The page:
The books that certainly belonged to Beethoven's music library are piano compositions by Bach, Clementi, Cramer, Reicha, string quartets by Haydn and Mozart, symphonies by Haydn, operas by Cherubini, Dalayrac, Gluck, Méhul, Monsigny, Mozart, Paisiello, Salieri, Sarti, oratorios and masses by Haydn as well as Mozart's requiem. Only the works by Händel were complete. Shortly before he died, Beethoven received the 40-folio London Händel edition as a gift. Instruction books for singing, piano and organ by Carl Philipp Emanuel Bach, Knecht and von Türk were also part of Beethoven's possession. The exquisite collection of music theory publications Beethoven owned featured works by Albrechtsberger, Kirnberger, Koch, Marpurg, Mattheson, Riepel and Vogler. Works on music history include publications by Burney, Forkel and Schubart. Apart from that some magazines on music and aesthetic remained. However, those only constitute a small share of Beethoven's magazine consumption.

The second large category of Beethoven's library are fine literature and non-fiction books, among them dramas, poems, prose, text books and complete editions of Cicero, Euripides, Goethe, Hölty, Homer, Klopstock, La Fontaine, Schiller, Seume, Shakespeare and Tiedge. Beethoven also read non-fiction and reference books on natural sciences, philosophy, history and literary studies as well as religious literature, among them books dating back to ancient times by Bode, Camphuysen, Gräffer, Guthrie and Gray, Kant, Kempen, Kotzebue, Plutarch, Sailer, Sturm and Webb. Beethoven did not bequeath any cooking books but he evidently owned some helpful guidebooks such as travel guides for Upper Austria, Baden and Paris, medical books by Hufeland and Lichtenthal as well as some French, Italian and Latin dictionaries and a French grammar book.

The books from Beethoven's library were purchased by Vienna publishers, musicians, book sellers, antiquarians and public servants. Although their names were registered, their trace got lost due to subsequent and undocumented changes of ownership. There is little chance of finding original books without ownership notices or handwritten entries. Therefore, the library of the Beethoven-Haus acquires parallel copies in order to reconstruct Beethoven's book and sheet music collection. As books often have more than one edition, the aim is to identify the edition Beethoven owned. If the bibliographical information on sources that is missing in the lists can be determined, searching for a parallel copy can begin.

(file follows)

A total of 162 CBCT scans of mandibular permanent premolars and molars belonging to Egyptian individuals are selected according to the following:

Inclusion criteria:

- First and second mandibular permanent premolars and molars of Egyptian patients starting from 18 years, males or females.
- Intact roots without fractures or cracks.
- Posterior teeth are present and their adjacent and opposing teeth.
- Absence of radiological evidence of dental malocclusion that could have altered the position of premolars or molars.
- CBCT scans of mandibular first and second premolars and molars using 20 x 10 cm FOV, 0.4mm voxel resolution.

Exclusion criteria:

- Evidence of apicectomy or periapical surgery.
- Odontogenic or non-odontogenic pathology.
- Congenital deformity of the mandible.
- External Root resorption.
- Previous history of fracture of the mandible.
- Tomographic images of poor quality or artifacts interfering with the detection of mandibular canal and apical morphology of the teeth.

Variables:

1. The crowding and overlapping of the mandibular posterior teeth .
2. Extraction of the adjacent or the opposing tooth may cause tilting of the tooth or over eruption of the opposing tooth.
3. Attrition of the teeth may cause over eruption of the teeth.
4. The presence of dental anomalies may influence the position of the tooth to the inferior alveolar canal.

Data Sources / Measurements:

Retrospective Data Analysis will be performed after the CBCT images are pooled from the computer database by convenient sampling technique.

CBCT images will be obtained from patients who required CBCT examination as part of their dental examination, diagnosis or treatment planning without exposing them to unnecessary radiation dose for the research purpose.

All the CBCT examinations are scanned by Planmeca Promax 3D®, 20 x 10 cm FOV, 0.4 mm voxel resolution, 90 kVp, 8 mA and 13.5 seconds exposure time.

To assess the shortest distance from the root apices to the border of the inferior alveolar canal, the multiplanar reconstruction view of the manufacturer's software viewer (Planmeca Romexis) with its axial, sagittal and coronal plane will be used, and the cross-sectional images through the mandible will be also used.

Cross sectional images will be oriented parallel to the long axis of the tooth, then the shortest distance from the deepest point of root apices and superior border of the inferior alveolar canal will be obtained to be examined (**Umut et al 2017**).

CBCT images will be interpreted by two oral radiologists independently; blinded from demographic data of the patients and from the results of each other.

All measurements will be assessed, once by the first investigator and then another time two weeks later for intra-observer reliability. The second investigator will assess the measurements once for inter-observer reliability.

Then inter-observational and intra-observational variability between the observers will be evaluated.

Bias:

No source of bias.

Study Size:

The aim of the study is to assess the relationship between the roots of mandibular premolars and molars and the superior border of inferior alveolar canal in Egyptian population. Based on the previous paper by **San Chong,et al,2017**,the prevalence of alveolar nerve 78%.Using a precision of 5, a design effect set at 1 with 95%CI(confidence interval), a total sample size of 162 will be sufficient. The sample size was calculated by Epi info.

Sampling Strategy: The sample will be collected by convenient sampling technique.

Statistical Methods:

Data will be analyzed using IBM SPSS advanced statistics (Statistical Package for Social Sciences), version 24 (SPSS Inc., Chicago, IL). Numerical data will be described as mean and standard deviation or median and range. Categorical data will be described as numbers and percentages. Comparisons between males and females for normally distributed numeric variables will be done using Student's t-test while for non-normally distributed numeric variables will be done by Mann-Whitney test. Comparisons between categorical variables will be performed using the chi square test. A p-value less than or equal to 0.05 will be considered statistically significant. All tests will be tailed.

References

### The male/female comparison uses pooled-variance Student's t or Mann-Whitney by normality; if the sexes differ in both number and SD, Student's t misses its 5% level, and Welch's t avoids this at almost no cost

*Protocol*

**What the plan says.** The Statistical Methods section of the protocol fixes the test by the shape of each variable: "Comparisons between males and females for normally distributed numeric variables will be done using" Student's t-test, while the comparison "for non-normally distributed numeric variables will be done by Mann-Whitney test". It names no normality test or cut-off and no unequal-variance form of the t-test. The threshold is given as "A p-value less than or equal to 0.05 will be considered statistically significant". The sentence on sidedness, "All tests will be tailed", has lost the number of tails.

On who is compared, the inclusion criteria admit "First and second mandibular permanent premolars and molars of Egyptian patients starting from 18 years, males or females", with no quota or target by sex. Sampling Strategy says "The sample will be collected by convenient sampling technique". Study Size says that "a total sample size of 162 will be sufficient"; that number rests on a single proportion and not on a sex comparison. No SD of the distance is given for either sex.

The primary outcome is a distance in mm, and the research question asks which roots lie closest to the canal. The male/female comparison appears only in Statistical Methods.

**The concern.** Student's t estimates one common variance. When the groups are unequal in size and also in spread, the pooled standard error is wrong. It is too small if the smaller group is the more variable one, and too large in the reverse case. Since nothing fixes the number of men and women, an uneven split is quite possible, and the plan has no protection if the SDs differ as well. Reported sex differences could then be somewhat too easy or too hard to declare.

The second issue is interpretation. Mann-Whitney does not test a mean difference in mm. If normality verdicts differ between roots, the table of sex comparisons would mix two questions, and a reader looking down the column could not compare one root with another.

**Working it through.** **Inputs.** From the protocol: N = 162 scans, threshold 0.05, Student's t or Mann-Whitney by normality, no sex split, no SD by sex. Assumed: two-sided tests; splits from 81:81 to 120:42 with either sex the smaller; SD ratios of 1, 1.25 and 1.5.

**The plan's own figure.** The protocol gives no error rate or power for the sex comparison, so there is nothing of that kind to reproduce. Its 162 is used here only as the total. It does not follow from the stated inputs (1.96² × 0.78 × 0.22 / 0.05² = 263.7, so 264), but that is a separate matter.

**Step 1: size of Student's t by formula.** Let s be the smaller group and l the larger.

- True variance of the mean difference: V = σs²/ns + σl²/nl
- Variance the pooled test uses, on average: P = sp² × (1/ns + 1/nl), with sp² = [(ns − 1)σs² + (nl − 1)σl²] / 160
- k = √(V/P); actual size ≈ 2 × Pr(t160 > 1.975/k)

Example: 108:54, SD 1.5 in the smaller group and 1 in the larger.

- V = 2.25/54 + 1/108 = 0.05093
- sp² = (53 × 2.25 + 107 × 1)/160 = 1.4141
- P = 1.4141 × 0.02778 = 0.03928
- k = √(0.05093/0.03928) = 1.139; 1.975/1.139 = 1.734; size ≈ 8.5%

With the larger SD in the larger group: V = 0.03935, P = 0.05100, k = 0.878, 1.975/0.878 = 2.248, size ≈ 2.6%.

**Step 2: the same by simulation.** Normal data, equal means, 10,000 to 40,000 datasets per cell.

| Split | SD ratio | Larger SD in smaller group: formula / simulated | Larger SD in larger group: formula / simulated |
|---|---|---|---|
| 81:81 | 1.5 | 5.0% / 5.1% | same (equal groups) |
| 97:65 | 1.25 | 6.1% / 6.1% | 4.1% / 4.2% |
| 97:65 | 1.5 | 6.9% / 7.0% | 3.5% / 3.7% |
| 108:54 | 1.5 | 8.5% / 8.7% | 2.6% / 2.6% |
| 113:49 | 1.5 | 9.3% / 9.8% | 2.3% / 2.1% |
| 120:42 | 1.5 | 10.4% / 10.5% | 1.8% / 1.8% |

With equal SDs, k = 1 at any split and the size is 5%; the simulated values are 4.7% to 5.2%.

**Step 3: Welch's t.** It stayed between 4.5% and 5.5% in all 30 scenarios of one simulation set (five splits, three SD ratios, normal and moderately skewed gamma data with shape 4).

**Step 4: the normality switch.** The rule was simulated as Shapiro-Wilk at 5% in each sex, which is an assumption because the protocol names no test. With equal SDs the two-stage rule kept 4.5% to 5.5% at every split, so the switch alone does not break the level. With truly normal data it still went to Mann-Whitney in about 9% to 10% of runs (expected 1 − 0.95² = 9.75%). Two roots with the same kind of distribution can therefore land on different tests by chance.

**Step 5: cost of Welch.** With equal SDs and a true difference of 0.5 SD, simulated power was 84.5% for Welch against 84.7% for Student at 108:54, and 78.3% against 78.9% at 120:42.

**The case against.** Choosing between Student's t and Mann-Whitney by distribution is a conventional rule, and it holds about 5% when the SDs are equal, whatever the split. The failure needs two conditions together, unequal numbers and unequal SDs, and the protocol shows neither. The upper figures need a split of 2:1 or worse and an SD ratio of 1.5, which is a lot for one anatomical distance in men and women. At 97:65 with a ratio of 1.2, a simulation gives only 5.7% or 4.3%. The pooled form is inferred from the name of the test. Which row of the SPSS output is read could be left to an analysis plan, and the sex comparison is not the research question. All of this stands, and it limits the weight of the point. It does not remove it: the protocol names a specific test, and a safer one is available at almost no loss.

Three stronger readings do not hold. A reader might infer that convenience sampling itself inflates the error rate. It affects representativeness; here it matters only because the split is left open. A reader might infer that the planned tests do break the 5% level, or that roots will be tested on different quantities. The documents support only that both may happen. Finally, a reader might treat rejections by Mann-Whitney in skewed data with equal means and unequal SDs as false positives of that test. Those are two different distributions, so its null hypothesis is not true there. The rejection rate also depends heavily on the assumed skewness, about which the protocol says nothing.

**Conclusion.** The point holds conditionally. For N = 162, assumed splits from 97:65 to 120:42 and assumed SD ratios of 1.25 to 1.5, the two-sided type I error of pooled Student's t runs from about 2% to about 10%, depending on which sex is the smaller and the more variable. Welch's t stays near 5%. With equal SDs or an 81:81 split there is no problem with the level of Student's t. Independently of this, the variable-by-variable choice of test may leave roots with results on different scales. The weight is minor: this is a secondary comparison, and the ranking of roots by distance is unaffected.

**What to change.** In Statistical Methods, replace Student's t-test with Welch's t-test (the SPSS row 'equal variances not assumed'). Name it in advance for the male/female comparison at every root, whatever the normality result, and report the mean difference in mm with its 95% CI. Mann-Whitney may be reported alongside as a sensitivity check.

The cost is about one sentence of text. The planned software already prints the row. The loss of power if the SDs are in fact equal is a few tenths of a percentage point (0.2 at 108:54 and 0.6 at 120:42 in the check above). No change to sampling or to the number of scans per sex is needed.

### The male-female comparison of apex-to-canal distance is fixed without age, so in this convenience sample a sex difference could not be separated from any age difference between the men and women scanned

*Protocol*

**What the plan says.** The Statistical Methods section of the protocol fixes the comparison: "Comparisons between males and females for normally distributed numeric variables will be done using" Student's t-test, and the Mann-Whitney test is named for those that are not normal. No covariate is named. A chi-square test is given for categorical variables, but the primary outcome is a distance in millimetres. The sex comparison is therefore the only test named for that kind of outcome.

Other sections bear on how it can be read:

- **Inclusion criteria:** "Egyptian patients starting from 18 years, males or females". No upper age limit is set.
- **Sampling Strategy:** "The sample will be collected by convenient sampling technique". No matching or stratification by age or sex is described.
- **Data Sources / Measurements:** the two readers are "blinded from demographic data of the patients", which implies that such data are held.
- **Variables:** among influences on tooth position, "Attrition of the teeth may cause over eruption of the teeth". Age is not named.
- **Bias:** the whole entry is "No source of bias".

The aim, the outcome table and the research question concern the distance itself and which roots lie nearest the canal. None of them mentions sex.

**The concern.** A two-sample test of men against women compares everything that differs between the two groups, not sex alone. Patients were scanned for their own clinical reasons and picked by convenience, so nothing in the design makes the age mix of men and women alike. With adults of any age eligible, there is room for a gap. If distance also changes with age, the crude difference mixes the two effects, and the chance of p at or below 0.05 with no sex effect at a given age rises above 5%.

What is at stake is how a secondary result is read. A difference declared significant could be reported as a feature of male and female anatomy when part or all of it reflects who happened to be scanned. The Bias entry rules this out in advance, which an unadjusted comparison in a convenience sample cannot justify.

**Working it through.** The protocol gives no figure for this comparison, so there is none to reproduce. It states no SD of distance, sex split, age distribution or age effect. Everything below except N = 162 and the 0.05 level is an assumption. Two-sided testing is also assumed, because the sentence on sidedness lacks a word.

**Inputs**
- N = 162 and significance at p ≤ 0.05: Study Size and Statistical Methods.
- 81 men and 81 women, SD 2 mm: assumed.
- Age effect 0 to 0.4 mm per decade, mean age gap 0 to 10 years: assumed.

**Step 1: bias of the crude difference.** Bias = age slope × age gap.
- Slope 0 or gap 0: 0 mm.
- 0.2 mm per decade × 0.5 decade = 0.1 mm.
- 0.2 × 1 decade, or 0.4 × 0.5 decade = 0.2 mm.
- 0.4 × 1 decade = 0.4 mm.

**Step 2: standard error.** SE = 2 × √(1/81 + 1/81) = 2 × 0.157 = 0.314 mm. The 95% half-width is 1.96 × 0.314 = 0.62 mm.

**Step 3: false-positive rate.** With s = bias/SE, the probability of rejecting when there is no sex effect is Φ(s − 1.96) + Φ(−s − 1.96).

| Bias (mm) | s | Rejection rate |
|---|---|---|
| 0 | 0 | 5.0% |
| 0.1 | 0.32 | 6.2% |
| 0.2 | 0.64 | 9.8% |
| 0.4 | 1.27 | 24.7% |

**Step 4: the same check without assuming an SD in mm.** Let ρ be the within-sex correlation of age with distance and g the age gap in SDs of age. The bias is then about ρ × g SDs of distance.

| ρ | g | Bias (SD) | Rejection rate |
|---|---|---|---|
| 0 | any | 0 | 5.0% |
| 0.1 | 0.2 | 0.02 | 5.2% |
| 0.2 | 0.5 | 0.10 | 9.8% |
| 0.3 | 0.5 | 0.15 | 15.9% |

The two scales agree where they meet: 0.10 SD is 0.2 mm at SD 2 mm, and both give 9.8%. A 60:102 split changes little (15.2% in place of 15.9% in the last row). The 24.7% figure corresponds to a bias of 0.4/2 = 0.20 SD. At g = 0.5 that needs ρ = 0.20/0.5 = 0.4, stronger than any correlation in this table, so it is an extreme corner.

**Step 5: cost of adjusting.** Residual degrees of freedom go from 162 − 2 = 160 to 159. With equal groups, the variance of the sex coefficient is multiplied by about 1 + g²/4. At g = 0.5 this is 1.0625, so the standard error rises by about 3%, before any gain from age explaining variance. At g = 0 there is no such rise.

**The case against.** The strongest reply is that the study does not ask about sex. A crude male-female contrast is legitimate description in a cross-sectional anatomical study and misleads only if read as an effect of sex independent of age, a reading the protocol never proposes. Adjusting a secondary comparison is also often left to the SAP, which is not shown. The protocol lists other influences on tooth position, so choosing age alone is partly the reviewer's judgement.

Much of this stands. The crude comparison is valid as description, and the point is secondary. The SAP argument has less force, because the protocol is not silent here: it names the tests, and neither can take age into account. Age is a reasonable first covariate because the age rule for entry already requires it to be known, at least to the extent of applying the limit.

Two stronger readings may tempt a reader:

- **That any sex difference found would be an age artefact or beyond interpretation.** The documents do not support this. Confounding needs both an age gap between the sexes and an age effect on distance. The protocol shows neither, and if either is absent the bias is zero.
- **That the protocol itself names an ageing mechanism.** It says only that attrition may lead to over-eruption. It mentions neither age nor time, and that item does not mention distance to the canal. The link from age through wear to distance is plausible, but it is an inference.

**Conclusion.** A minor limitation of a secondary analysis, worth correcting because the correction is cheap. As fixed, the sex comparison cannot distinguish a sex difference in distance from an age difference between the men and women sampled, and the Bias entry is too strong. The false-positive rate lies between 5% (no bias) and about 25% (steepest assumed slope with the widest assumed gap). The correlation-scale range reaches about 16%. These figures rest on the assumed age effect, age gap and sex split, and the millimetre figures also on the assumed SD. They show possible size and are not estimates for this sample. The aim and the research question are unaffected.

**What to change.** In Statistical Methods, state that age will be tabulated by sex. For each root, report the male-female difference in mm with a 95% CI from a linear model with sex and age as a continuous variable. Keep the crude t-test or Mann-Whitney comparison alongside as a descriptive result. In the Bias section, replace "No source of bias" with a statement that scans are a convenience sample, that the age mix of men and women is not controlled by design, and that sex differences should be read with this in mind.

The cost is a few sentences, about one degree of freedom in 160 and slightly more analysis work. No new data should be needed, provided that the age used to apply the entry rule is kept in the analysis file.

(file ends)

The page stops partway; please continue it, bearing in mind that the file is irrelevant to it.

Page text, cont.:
For example: Beethoven's library contained the book "Abhandlung von der Fuge" by Friedrich Wilhelm Marpurg, a standard work on music theory. A set of documents from Beethoven's bequest kept at the Berlin State Library contains tablets with note examples taken from the first part of the composition, and in the bequest directory it is indicated by its French title "Traité de la fugue". But which of the four common editions available at the beginning of the 19th century did Beethoven own? Not even the teaching material he extracted from Marpurg and other theorists in order to teach composition to Archduke Rudolf contains any hints on the edition he used. Only by comparing the preserved tablets with all editions in a detailed way could it be determined that Beethoven owned the first edition from Haude and Spener, Berlin 1753/4. The composer might also have owned a French translation of the book: either the one of the Berlin original publishing house from 1756 or the one done by Anton Reicha that was published by Imbault in Paris in 1801.

Finding a book one is looking for is always special, especially in light of the fact that from more than 200 books only a few copies have been preserved. Besides, rare first editions are always quite expensive. Therefore, when buying precious items for Beethoven's library, the Beethoven-Haus often depends on additional donations from private contributors. The latest addition to Beethoven's library – a copy of the German first edition of Marpurg's "Abhandlung von der Fuge" – could only be purchased thanks to a generous donation of the Bonn Lions Club. As a parallel text it serves as a reference to Beethoven's own but no longer existing copy of this edition and is therefore part of the library reconstruction.